GI-199 to define the agency’s expectations regarding current seismic hazards that owners of
       existing reactors can then incorporate into the answer keys for their reevaluations. The NRC must
       resolve GI-199 in order for this recommendation to realize the intended benefit.

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2.2    Task Force’s Recommendation: Initiate rulemaking to require licensees to confirm seismic
       hazards and flooding hazards every 10 years and address any new and significant information. If
       necessary, update the design basis for SSCs important to safety to protect against the updated

       UCS’s Comment: As explained above for Recommendation 2.1, GI-199 must be resolved for
       periodic reevaluations to be constructive. Resolution of GI-199 would establish the NRC’s
       expectations that plant owners could then use to inform decisions about when new information
       warrants updates to the design basis. Resolution would also provide NRC inspectors and reviewers
       the guidance they need when assessing whether licensees’ reevaluations were adequate. Absent
       resolution of GI-199, any reevaluations would likely become exercises in futility.

       We agree with the following statements made by NRDC and NEI during the August 31st public
       meeting. We agree with NRDC that the scope of the periodic revisits must be broader than merely
       flooding and seismic information to also include other hazards such as tornadoes and fire hazards.
       We also agree with NEI that a better alternative to the 10-year revisits would be to define
       thresholds when new information triggers re-evaluations of hazards and associated protections.

2.3    Task Force’s Recommendation: Order licensees to perform seismic and flood protection
       walkdowns to identify and address plant-specific vulnerabilities and verify the adequacy of
       monitoring and maintenance for protection features such as watertight barriers and seals in the
       interim period until longer term actions are completed to update the design basis for external

       UCS’s Comment: The need for walkdowns strongly suggests that the existing inspection and
       testing regimes used by plant owners for seismic and flood protection measures are inadequate. It
       also strongly suggests that the NRC’s oversight methods are equally defective. Thus, in addition to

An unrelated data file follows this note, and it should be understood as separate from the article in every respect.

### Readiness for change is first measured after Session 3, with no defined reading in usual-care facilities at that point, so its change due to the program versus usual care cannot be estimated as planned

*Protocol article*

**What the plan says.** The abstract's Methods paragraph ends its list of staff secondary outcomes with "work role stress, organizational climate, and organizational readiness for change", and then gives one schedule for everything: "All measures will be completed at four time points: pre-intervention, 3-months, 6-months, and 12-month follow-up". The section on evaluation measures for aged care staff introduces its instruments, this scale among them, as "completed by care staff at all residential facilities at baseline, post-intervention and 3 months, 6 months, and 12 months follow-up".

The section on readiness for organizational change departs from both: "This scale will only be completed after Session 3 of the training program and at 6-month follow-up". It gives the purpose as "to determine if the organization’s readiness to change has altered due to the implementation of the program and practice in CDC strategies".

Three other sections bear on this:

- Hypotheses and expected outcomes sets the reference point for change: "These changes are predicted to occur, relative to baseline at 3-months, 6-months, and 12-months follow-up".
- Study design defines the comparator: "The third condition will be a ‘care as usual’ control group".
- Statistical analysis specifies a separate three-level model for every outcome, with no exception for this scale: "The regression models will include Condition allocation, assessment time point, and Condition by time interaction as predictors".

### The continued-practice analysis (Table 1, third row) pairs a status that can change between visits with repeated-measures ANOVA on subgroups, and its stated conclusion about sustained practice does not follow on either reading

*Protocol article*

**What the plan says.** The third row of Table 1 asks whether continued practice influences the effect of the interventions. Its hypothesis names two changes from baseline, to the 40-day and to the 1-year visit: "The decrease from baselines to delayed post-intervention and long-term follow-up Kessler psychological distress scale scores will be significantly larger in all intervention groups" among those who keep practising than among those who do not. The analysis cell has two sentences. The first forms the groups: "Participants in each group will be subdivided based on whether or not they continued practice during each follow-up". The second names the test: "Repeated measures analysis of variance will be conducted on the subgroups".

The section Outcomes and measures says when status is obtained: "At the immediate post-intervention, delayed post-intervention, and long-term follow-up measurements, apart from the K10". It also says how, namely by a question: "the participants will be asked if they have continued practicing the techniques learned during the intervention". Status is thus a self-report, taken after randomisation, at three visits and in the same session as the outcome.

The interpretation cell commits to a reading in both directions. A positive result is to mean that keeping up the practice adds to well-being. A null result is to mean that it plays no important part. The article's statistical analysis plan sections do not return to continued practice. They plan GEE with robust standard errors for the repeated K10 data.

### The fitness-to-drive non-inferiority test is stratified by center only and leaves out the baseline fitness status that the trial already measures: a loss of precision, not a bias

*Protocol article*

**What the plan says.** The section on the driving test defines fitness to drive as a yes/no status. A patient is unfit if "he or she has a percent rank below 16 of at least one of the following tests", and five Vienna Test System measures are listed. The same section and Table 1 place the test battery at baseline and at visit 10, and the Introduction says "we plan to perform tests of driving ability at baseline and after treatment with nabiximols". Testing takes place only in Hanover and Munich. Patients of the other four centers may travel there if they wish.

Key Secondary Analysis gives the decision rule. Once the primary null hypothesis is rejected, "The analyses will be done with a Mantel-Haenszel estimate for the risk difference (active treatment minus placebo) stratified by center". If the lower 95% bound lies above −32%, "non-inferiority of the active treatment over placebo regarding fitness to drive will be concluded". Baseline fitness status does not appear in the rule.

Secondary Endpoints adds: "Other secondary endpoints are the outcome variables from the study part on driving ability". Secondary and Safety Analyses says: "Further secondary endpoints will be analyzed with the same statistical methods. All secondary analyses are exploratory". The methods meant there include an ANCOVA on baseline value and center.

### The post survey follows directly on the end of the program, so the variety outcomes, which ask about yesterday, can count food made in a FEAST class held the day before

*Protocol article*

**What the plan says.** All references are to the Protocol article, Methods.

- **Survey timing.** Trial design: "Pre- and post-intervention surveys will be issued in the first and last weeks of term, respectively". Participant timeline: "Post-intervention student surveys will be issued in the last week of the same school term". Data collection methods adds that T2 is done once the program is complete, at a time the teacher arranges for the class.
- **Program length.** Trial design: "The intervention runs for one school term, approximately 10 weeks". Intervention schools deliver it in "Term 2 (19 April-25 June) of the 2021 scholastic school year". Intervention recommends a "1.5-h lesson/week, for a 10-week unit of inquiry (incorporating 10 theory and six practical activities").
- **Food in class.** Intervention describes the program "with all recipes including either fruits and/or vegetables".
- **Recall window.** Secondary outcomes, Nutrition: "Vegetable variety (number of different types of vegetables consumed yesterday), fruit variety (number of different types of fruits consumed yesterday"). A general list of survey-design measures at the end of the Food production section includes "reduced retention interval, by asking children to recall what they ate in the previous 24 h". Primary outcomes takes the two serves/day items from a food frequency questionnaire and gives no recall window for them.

these one-time walkdowns, the NRC must also address the deficiencies in the licensees’ inspection
       and testing regimes and its own oversight processes that enabled these vulnerabilities to go
       undetected to date.

 4     The Task Force recommends that the NRC strengthen SBO mitigation capability at all
       operating and new reactors for design-basis and beyond-design-basis external events.

4.1    Task Force’s Recommendation: Initiate rulemaking to revise 10 CFR 50.63 to require each
       operating and new reactor licensee to (1) establish a minimum coping time of 8 hours for a loss of
       all ac power, (2) establish the equipment, procedures, and training necessary to implement an
       “extended loss of all ac” coping time of 72 hours for core and spent fuel pool cooling and for
       reactor coolant system and primary containment integrity as needed, and (3) preplan and
       prestage offsite resources to support uninterrupted core and spent fuel pool cooling, and reactor
       coolant system and containment integrity as needed, including the ability to deliver the equipment
       to the site in the time period allowed for extended coping, under conditions involving significant
       degradation of offsite transportation infrastructure associated with significant natural disasters.

       UCS’s Comment: Overall, the 8-hour, 72-hour, and 72-plus-hour approaches to the loss of ac
       power problem is a sound framework for managing this risk, with the caveats described below.

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       The 72-hour extended loss of all ac coping time permits reliance on non-safety-related equipment
       for reactor core and spent fuel cooling. Unless this equipment is specifically included under the
       Maintenance Rule (10 CFR 50.65), the availability and reliability of this equipment cannot be
       assured. For example, if a coping plan relies on a non-safety-related widget not covered by the
       technical specifications, Updated Final Safety Analysis Report, and maintenance rule program,
       then a licensee could ship the widget offsite for repairs for an indefinite period without any
       compensatory measures being taken. The use of non-safety-related equipment increases the
       likelihood that a single failure or sub-standard part prevents reactor core and/or spent fuel cooling
       from being successfully achieved during this 72-hour coping period.